The paperback is also part of Amazon’s ‘Search inside the Book’ program where you can click to look inside. The preview is fairly paltry, especially considering that all of Chapter 1 is available on the website for The Gender Divide. There is also the option to get a link to Chapter 2 just by emailing me. However I’m sure that Amazon.com gets more traffic than my website does so I’m not complaining.

I also noticed that I received my first reader review on Amazon.com and that got me thinking. For those of you who have read The Gender Divide I have the following contest. I will be awarding 3 free copies (eBooks only) of my new novella Venus Inferno once it is released in mid-July. Here is what you have to do to qualify.

  1. Write a review for The Gender Divide. I’d obviously love more 5 star reviews but I really do want to hear what readers think of the book.
  2. Send me an email (david|@|davidboultbee.com) with the name you wrote the review under.
  3. When Venus Inferno is released, I’ll randomly select 3 winners and send them the eBook.

I’m really looking forward to reading some more reviews from my readers so good luck.

posted by David at 1:00 am  

Saturday, June 5, 2010

Review of The Gender Divide

I received this wonderful review from Trevas of eBookguru.org for The Gender Divide a while ago and I’ve been remiss about posting it, especially given some of the good things it has to say about the book.

A couple of my favorite lines:

With it’s completely original story line, it’s draw-you-in-and-keep-you style, and it’s fast paced storyline, this is one book that Sci-Fi readers are going to want to grab a copy of.

The storyline stands on it’s own in a genre plagued by copycat types of books, and The Gender Divide is an engaging read right from start to finish.

If you enjoy Sci-Fi, you won’t want to miss out on this one.

If you want to learn more about The Gender Divide visit the website and click on the Excerpt for a free read of Chapter 1. If you like it or even if you aren’t sure, you can email me (david|@|davidboultbee.com) for a link to Chapter 2.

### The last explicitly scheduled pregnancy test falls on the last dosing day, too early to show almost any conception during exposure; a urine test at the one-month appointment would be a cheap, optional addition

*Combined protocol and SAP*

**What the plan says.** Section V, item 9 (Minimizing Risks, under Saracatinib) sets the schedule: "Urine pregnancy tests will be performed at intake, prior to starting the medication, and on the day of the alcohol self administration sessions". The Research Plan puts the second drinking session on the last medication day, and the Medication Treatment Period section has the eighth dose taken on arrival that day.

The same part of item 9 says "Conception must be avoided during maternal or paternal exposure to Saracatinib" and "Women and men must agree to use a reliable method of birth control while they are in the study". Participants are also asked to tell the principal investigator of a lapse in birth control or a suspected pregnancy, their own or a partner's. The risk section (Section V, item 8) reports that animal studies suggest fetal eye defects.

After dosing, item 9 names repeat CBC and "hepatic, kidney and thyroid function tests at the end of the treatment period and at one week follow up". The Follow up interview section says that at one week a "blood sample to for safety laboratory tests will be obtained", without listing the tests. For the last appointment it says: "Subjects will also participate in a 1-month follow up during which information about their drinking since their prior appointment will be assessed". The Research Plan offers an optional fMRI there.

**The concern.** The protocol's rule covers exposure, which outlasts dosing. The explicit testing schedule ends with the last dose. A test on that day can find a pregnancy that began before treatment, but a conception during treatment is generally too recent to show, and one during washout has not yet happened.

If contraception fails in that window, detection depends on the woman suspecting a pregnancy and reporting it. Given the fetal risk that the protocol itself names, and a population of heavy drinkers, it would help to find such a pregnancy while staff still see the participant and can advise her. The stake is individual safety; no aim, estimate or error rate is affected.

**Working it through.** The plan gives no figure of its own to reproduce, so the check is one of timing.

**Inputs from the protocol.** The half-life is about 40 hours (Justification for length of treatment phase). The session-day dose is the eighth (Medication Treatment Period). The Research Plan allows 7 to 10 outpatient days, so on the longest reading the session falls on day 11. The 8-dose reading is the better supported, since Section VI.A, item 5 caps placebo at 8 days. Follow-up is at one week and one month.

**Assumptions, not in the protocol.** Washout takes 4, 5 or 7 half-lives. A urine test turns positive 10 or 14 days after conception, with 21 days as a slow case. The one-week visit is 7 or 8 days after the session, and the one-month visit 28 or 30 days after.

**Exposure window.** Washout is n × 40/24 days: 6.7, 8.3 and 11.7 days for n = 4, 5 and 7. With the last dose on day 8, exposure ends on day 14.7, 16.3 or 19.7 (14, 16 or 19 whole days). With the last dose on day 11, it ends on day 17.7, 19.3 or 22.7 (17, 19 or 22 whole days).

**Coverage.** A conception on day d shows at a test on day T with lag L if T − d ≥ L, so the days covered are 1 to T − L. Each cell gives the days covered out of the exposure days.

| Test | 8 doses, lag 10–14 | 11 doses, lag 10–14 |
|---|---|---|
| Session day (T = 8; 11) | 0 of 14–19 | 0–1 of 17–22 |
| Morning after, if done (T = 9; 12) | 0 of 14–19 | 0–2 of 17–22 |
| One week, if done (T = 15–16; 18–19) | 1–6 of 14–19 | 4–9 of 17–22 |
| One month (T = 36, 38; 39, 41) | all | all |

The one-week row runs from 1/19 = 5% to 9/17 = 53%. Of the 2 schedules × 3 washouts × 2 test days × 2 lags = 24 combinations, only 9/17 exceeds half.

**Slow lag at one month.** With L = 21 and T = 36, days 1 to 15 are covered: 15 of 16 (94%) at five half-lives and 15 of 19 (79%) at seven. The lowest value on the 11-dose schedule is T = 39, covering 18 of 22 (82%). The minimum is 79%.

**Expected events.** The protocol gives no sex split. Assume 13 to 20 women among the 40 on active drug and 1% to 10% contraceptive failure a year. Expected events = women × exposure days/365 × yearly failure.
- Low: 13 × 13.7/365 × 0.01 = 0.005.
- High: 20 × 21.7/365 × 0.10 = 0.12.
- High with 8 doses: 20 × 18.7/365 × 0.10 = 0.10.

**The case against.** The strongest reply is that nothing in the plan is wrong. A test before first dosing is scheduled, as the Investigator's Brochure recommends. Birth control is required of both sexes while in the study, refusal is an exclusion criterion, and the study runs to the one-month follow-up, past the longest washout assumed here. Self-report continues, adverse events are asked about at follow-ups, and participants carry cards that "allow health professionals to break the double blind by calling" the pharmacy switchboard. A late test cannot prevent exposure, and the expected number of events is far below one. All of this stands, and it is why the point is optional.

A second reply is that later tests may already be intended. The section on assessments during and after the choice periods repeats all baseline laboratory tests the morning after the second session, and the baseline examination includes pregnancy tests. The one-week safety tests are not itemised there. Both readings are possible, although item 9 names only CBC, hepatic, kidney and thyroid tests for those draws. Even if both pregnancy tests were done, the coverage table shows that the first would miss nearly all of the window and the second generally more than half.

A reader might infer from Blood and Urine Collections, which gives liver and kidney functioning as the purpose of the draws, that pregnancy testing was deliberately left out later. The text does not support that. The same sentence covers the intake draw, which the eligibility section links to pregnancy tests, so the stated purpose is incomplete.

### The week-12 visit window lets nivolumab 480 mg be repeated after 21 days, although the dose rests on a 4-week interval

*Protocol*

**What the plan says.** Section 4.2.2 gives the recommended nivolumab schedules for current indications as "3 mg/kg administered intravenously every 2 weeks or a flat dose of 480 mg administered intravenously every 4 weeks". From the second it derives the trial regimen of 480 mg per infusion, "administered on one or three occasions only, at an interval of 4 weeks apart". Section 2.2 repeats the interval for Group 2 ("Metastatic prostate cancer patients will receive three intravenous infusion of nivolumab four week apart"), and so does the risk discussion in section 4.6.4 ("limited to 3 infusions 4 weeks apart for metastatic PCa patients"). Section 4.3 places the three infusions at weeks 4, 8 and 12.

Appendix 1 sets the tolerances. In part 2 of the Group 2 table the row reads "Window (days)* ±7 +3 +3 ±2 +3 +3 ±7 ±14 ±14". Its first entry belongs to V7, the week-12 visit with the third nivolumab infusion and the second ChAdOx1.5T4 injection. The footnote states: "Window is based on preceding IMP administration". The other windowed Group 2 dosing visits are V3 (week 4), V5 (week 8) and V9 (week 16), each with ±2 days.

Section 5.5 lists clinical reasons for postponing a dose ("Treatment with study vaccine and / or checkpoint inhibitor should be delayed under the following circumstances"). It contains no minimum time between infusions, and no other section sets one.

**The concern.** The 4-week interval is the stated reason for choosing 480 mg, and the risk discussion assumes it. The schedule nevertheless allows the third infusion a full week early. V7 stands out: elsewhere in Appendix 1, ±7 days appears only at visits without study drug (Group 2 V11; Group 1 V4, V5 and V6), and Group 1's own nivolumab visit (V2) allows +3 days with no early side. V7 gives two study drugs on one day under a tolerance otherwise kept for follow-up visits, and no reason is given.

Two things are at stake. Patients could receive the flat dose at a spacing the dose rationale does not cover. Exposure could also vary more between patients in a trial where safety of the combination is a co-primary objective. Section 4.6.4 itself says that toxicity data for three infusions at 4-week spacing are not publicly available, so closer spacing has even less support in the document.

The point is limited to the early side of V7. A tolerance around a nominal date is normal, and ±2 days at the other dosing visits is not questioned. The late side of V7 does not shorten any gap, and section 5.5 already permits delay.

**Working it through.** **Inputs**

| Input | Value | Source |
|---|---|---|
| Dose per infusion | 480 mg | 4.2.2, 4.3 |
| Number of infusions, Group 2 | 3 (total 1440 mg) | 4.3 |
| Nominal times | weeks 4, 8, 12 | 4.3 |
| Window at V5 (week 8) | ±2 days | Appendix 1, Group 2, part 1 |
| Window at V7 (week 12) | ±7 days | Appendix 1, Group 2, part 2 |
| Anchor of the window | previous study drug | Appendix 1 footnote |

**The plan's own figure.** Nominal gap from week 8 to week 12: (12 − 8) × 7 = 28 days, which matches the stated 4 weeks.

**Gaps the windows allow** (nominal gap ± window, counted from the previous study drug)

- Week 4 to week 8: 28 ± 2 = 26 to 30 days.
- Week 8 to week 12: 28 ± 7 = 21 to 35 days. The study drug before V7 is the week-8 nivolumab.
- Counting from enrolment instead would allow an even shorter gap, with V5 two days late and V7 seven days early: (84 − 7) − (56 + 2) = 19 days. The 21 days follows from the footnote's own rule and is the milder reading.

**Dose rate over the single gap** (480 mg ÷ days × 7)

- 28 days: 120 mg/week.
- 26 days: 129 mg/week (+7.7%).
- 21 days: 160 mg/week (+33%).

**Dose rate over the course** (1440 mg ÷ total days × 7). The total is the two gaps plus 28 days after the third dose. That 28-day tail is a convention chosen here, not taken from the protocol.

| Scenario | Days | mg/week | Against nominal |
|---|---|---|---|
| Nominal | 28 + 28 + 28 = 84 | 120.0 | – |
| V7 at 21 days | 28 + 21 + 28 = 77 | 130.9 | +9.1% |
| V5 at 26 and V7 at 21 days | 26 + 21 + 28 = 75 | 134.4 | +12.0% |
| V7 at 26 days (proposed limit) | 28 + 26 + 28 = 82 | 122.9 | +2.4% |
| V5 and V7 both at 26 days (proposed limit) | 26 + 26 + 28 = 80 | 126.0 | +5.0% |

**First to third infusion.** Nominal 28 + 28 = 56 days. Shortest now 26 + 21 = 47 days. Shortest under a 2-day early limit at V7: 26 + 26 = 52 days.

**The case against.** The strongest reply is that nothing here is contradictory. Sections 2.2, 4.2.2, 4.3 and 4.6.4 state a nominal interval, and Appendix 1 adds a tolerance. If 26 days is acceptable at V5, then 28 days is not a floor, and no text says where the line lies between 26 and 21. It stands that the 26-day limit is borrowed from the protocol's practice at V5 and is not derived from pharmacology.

posted by David at 7:52 am  

Saturday, June 5, 2010

In the spring a young man’s fancy lightly turns to…

Originally posted on The Writers Vineyard


Not quite what Tennyson had in mind when he penned that famous phrase but as I was mentioning to fellow author KS Augustin last weekend, the warmer weather is turning my ‘fancy’ to writing.

I find that I write best when I am not sitting at my desk. The Gender Divide was partially written on plane trips but mostly written at a cottage that we had rented from friends of ours. During the day I’d sit on the deck or the dock and write but my favorite time to write was early in the morning or late at night, when it was quiet and cool. I’d sit in the living room on the sofa, with my feet up on the coffee table, and let my characters take me away into their world.

We haven’t gone to the cottage in a while but last year we took advantage of the Home Renovation Tax Credit and had a deck built off the back of our house. We back onto storm water ponds and despite the traffic from the nearby road, the view is quite soothing. When the traffic dies down the sounds of birds, crickets, and the rubber-band twang of frogs can be heard quite clearly.

When I was let go from my old job last summer, my focus became a) obtaining a new job and b) keeping said new job. As a result my writing got put on the back burner. Being able to spend time on the deck again has inspired me to start writing once more. I have an as-yet-untitled manuscript that I am working on and I recently reached the 70% mark, based on a target of 80,000 words.

In order to keep me on the path of righteousness (or at least on the path towards publication) I found a simple progress Bar that I will be including in future posts. If it proves to be counter-productive then I’ll drop it but in the meantime it will prove to be an interesting experiment.

56000 / 80000

Hopefully my post next month will show the progress that I’ve made. Until then, the deck is beckoning me.

posted by David at 7:01 am